Letter to the Editor: Deportation Frenzy

It is long past time for us to speak out for our neighbors in Wisconsin who are immigrants. On the one hand, we face a draconian bill in the Senate that would severely limit legal immigration from anywhere; on the other an executive order that reverses the Deferred Action for Childhood Arrivals (DACA) signed by President Obama in 2012.

DACA is the one success story in U.S. immigration policy since the last legislation was passed in 1986. Since 2001, there have been several attempts to update that policy for the 21st century, ending with a bill that passed the Senate in 2013 but has never received a vote in the House. In the face of gridlock, President Obama devised a plan that would at least protect some of the children of illegal immigrants.

It was a stopgap measure to reduce deportation anxiety among the most vulnerable immigrants (and their parents) until Congress managed to pass legislative reform. It has provided limited security for about 750,000 young people, but it is by no means a panacea.

In addition to three legal forms, it requires an application fee of $495. (There is an additional fee if the person wishes to travel outside the U.S. – for specified reasons that do not include recreation). The person must have arrived in the U.S. with no lawful status before his/her 16th birthday, lived here continuously for five years, enrolled in school or college or in the military after graduating from high school or receiving a GED, and not been convicted of a felony or a “serious” misdemeanor.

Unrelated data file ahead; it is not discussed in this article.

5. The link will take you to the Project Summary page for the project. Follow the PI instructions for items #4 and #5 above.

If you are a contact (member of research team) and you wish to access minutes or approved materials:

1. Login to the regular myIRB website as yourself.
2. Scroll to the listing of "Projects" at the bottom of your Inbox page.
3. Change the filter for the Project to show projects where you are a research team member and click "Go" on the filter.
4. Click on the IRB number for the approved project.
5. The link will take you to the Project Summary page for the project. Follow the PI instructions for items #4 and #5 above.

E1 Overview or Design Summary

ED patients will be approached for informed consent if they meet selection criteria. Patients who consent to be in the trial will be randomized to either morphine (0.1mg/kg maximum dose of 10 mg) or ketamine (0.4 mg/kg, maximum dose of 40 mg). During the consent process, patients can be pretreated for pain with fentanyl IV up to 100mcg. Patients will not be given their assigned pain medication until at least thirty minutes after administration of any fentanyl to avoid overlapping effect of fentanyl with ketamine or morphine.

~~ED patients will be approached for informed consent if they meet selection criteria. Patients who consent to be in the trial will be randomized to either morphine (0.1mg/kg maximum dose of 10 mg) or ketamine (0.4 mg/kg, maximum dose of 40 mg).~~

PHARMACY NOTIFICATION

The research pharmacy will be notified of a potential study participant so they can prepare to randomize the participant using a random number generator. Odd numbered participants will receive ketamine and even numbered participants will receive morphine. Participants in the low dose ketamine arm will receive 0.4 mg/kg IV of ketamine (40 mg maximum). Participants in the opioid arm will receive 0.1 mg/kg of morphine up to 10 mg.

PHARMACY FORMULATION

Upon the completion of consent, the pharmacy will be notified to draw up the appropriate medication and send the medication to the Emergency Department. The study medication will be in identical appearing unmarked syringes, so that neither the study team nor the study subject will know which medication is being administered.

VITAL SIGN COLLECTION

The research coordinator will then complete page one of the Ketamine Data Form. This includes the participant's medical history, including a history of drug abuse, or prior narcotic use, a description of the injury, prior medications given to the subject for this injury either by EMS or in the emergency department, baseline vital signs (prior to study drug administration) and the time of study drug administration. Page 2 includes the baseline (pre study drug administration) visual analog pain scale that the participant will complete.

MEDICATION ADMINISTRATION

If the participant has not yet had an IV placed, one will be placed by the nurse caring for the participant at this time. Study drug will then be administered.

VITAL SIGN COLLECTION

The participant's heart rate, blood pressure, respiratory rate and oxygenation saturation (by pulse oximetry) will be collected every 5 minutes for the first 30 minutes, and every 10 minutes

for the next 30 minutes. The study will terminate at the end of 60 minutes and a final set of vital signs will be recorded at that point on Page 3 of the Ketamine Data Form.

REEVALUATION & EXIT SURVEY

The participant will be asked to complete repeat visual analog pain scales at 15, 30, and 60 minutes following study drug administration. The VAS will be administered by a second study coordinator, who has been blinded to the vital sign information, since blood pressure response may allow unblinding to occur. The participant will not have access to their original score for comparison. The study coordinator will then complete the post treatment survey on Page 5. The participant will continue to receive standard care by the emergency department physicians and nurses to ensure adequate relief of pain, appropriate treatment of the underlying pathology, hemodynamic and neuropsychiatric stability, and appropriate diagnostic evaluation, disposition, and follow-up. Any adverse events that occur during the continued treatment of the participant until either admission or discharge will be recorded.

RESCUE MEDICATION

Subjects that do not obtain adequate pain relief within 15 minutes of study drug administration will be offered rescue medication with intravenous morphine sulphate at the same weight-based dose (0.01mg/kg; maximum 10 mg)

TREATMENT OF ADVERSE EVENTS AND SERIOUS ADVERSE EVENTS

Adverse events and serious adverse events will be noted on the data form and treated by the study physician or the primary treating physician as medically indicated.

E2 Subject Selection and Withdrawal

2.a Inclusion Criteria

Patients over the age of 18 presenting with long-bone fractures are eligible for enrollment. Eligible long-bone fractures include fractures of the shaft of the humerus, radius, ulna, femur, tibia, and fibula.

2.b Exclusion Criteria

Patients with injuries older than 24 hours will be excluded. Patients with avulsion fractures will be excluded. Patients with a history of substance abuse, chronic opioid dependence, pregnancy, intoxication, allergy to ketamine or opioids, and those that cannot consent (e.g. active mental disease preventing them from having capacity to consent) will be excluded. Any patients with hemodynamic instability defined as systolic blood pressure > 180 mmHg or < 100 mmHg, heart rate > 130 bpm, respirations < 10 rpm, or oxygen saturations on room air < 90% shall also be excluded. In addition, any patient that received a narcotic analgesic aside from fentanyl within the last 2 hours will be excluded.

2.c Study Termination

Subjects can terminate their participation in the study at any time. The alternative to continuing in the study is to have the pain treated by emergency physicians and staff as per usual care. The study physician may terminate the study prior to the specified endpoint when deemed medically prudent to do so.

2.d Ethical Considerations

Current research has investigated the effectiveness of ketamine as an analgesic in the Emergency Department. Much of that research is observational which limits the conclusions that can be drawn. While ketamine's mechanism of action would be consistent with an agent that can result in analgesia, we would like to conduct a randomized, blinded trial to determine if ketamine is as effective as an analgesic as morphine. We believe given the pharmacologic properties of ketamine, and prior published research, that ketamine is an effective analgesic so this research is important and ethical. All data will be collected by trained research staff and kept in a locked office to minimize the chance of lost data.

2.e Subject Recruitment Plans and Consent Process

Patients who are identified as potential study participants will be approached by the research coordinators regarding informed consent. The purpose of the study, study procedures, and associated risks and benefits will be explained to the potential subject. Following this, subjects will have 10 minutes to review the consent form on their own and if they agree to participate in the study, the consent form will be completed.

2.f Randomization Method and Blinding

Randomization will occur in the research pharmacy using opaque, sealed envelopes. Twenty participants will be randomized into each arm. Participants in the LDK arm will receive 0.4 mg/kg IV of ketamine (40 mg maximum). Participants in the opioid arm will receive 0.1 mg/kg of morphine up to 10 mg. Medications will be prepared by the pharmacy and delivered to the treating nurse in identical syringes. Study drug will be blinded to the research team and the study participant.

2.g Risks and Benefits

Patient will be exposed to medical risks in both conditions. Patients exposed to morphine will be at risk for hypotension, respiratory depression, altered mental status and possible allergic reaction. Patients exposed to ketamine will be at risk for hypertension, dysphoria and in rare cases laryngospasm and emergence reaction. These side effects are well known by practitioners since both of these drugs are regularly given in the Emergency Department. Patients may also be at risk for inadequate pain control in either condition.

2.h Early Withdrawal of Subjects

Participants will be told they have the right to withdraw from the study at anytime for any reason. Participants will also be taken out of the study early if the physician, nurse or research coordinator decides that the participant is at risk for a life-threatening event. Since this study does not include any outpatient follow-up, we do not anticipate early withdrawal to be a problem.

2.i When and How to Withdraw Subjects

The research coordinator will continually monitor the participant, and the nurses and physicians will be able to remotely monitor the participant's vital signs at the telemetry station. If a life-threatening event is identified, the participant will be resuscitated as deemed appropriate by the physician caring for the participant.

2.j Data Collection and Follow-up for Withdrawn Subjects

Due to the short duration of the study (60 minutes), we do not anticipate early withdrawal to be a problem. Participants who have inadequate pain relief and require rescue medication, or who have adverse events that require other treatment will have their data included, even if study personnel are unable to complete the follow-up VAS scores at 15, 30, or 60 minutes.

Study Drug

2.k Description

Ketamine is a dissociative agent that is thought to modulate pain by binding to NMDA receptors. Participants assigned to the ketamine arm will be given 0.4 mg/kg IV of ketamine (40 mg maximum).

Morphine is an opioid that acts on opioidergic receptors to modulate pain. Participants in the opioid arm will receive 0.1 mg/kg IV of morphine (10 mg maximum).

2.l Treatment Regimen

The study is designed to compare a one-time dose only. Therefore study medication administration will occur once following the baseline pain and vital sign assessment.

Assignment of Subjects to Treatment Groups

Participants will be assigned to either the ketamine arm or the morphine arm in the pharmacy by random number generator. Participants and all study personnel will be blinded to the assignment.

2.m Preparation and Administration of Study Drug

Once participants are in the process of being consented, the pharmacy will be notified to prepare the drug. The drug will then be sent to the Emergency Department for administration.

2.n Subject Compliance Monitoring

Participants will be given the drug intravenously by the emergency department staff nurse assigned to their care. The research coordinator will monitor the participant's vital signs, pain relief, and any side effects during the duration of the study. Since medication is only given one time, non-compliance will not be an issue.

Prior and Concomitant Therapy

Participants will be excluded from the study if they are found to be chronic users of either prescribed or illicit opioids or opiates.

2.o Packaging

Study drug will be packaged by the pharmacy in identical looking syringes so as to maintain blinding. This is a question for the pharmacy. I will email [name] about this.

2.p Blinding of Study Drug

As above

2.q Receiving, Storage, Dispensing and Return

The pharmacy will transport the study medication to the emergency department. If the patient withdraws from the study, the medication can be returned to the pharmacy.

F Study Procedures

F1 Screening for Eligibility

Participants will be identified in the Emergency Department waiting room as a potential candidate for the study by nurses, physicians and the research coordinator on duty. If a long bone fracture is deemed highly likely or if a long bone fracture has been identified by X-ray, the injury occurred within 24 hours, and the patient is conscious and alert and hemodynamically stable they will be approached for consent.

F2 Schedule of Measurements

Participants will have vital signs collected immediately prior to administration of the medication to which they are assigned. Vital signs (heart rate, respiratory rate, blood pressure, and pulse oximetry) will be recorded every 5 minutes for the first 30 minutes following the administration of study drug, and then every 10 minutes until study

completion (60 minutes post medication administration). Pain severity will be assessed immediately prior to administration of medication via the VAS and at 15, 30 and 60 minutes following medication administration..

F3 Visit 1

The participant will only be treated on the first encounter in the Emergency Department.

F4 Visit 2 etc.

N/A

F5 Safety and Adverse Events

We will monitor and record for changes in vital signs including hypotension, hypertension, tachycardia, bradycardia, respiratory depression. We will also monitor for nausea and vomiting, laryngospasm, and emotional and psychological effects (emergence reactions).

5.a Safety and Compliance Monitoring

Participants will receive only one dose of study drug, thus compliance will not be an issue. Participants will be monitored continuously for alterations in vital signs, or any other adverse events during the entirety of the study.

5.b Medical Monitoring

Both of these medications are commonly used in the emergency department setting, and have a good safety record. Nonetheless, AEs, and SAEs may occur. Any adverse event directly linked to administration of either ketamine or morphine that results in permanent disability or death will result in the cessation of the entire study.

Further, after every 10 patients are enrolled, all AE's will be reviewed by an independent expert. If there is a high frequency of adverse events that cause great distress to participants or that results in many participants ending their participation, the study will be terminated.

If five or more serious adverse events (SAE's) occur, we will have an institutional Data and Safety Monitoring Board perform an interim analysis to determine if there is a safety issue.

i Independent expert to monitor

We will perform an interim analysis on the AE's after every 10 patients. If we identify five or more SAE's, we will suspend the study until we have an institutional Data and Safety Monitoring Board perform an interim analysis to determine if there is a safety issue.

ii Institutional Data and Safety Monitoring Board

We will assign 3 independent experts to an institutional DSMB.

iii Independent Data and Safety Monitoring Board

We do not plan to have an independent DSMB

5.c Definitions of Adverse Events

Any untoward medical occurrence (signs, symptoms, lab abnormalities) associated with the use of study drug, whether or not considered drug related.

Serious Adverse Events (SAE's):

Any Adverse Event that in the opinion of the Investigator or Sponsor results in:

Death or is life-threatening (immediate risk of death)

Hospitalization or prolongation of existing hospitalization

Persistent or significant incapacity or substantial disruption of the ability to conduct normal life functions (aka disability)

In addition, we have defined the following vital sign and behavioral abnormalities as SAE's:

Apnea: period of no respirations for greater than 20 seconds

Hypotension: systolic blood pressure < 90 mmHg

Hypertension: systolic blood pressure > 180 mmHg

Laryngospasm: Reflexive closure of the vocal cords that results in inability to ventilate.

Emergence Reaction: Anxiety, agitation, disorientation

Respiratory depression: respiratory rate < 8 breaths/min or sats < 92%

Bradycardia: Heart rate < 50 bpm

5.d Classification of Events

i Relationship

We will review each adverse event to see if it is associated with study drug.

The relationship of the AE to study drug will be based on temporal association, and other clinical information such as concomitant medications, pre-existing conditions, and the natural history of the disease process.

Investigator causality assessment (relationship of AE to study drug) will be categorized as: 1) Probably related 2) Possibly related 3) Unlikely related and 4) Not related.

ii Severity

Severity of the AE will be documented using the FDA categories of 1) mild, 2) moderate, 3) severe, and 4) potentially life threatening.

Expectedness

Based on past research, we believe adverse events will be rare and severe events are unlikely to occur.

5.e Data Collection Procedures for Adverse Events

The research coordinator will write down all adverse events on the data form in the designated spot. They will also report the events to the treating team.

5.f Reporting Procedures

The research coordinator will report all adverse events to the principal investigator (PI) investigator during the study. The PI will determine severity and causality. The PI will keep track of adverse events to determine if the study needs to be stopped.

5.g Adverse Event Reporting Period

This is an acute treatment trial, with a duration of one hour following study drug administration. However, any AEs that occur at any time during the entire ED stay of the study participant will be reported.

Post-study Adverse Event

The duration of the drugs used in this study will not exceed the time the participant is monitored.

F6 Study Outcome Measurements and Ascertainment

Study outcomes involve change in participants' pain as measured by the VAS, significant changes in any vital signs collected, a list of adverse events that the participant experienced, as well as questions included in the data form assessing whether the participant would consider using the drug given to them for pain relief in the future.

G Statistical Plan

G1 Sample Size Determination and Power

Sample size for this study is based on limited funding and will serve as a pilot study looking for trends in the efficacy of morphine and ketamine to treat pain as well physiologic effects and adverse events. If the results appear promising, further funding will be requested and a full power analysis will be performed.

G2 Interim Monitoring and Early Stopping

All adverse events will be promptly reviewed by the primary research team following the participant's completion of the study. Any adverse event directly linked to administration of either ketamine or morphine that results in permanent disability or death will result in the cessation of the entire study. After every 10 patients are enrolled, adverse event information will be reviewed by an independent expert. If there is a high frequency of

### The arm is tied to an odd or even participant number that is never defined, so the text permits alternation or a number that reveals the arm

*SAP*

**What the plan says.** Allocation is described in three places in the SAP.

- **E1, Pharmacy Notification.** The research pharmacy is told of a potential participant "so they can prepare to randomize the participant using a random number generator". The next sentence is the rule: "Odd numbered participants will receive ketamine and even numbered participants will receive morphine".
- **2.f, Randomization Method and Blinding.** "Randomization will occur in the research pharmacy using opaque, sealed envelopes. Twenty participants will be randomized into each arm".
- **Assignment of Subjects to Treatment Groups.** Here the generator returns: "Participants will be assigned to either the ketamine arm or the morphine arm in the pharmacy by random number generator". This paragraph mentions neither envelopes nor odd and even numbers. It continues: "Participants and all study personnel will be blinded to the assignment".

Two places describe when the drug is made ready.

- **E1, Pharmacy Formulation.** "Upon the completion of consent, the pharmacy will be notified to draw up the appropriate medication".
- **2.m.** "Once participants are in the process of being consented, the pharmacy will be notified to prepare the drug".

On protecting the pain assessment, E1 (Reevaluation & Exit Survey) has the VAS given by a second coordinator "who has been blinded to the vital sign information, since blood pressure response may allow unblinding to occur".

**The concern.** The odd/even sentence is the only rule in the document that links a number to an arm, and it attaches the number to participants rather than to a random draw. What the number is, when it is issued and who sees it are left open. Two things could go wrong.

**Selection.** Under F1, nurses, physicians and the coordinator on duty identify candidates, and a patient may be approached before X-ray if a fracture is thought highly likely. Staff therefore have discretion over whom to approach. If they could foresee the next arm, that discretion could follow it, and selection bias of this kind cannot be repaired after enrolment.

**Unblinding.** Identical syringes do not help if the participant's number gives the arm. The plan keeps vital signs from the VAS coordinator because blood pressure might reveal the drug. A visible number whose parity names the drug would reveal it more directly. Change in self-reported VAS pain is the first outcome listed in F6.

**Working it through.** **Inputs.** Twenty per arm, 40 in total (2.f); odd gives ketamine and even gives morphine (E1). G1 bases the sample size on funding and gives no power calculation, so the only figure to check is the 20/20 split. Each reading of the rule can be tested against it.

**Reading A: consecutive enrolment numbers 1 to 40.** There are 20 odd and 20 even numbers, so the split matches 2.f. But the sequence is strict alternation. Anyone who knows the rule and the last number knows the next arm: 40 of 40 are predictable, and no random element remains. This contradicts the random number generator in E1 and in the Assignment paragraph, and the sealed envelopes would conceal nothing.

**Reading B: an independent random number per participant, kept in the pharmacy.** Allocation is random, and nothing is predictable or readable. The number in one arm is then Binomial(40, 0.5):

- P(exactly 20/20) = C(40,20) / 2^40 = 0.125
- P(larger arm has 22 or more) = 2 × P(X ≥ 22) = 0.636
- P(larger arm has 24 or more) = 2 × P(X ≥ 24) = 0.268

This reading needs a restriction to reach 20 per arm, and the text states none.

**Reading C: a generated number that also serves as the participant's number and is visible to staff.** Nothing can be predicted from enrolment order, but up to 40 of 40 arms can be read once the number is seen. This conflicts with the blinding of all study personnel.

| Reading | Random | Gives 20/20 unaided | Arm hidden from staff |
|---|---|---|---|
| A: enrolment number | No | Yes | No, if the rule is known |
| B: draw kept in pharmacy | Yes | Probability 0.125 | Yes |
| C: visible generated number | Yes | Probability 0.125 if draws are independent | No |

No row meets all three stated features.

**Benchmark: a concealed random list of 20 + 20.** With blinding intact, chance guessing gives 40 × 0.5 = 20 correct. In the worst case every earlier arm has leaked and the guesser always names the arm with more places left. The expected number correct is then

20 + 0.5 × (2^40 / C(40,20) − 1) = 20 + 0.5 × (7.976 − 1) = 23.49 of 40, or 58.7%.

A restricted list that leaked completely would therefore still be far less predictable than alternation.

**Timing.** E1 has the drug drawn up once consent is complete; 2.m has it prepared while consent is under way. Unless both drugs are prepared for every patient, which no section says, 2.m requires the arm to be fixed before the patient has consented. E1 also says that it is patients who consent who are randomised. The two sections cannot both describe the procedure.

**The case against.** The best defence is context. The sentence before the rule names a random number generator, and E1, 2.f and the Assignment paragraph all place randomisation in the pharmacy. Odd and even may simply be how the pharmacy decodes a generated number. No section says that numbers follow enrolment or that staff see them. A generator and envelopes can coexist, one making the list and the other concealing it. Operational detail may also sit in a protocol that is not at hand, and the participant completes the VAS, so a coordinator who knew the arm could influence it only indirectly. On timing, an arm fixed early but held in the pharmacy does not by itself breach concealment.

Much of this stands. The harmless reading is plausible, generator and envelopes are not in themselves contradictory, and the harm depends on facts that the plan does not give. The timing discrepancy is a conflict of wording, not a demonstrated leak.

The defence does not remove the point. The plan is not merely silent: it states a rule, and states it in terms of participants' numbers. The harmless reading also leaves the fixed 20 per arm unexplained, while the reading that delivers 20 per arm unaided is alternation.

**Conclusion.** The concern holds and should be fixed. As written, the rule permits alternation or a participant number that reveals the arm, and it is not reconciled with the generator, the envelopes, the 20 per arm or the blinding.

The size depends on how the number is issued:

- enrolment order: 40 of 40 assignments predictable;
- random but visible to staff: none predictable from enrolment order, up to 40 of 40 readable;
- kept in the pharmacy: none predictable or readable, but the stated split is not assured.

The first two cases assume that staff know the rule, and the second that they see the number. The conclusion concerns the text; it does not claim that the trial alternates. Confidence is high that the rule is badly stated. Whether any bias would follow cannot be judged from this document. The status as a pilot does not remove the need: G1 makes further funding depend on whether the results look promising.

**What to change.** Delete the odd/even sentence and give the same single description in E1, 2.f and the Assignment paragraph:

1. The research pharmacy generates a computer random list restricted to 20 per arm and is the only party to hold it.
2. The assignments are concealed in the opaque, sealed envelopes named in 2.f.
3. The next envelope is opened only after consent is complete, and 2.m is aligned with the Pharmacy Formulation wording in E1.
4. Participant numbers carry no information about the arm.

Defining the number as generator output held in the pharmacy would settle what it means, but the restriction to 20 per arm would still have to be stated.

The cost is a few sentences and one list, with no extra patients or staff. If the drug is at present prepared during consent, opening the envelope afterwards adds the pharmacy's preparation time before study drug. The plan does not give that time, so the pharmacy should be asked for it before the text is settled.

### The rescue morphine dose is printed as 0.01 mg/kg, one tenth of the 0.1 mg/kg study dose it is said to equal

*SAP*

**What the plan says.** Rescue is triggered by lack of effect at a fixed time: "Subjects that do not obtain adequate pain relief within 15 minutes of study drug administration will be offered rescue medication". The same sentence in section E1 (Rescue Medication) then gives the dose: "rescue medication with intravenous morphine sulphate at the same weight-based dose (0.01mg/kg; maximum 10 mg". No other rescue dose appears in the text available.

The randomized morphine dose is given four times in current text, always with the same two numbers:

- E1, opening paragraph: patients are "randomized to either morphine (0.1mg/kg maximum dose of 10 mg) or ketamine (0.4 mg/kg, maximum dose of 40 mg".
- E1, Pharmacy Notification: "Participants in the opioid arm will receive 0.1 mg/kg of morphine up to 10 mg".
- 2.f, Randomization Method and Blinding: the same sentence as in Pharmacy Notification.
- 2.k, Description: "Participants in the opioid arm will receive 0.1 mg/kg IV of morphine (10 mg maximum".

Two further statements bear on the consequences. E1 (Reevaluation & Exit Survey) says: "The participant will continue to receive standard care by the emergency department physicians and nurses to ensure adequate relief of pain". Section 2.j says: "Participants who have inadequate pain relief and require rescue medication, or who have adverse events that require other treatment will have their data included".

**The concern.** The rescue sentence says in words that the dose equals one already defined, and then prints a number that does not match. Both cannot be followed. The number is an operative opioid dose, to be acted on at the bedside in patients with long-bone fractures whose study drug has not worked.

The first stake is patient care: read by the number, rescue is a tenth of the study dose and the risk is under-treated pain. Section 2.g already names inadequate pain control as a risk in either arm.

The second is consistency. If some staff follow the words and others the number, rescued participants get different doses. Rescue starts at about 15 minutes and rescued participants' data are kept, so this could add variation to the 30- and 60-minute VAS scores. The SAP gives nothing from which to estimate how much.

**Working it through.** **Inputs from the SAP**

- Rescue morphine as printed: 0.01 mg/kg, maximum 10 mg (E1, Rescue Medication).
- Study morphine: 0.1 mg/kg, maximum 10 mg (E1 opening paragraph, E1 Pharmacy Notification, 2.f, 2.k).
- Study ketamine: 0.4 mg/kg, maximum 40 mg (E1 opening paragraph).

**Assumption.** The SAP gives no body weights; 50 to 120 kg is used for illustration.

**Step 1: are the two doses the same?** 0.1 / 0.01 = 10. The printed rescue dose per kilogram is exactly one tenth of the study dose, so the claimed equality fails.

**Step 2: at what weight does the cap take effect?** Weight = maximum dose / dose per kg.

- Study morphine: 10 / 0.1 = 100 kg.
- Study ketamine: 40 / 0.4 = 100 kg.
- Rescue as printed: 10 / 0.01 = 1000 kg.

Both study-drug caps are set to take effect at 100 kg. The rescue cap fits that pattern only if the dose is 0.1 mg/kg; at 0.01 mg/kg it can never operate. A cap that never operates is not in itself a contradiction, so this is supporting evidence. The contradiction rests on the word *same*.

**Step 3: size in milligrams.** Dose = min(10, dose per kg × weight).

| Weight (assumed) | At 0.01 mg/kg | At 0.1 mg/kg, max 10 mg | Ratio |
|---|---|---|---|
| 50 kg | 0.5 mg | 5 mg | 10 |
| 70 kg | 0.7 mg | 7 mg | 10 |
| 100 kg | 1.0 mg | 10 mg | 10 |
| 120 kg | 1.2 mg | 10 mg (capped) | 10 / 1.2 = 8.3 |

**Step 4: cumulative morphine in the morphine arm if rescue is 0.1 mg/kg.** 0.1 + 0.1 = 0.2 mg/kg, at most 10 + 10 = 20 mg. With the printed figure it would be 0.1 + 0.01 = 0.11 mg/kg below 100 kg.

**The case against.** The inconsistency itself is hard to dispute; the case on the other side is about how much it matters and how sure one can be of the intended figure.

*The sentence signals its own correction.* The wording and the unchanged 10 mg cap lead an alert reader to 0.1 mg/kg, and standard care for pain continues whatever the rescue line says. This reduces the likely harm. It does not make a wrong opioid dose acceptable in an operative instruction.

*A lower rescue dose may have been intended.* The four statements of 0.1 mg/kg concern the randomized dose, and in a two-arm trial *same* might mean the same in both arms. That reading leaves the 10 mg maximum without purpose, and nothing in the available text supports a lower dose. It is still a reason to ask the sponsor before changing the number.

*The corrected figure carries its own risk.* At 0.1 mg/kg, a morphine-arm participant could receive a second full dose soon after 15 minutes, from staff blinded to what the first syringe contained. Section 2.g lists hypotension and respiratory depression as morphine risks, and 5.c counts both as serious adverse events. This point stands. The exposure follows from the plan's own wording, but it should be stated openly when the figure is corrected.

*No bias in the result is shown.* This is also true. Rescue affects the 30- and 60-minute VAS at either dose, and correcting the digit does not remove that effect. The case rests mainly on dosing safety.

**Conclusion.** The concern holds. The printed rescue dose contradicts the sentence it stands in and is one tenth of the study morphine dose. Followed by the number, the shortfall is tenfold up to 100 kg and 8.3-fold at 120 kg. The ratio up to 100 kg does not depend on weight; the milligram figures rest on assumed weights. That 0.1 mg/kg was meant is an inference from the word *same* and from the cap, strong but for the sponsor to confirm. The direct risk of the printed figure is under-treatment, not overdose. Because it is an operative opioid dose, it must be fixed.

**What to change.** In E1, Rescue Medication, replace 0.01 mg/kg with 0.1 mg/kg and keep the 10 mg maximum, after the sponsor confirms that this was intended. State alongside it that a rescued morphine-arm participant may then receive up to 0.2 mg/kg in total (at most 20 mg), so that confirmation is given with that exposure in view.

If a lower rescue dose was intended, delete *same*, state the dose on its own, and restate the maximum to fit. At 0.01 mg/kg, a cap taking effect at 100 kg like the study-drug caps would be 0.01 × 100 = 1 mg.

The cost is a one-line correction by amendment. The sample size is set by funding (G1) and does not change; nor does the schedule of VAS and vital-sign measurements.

The prize for those who meet these qualifications is a two-year deferment from deportation with the possibility that after six years (two re-applications) they may receive a green card and later, perhaps, apply for citizenship! In other words, the brass ring is still very hard to grasp. It seems a stingy program for the richest nation on earth to offer!

Why would we rescind this program? These are surely the most vetted immigrants in the world, aside from Syrian refugees. The studies of their potential effect on the economy are very positive. The states have the right to decide if they can apply for aid from taxpayers and several have refused. Trump’s determination to erase all evidence of his predecessor’s presidency and his newly apparent desire for a white America seem to have set in motion a deportation frenzy on the part of ICE officials. These reasons will not withstand the test of time.


Estella Lauter

Fish Creek, Wis.

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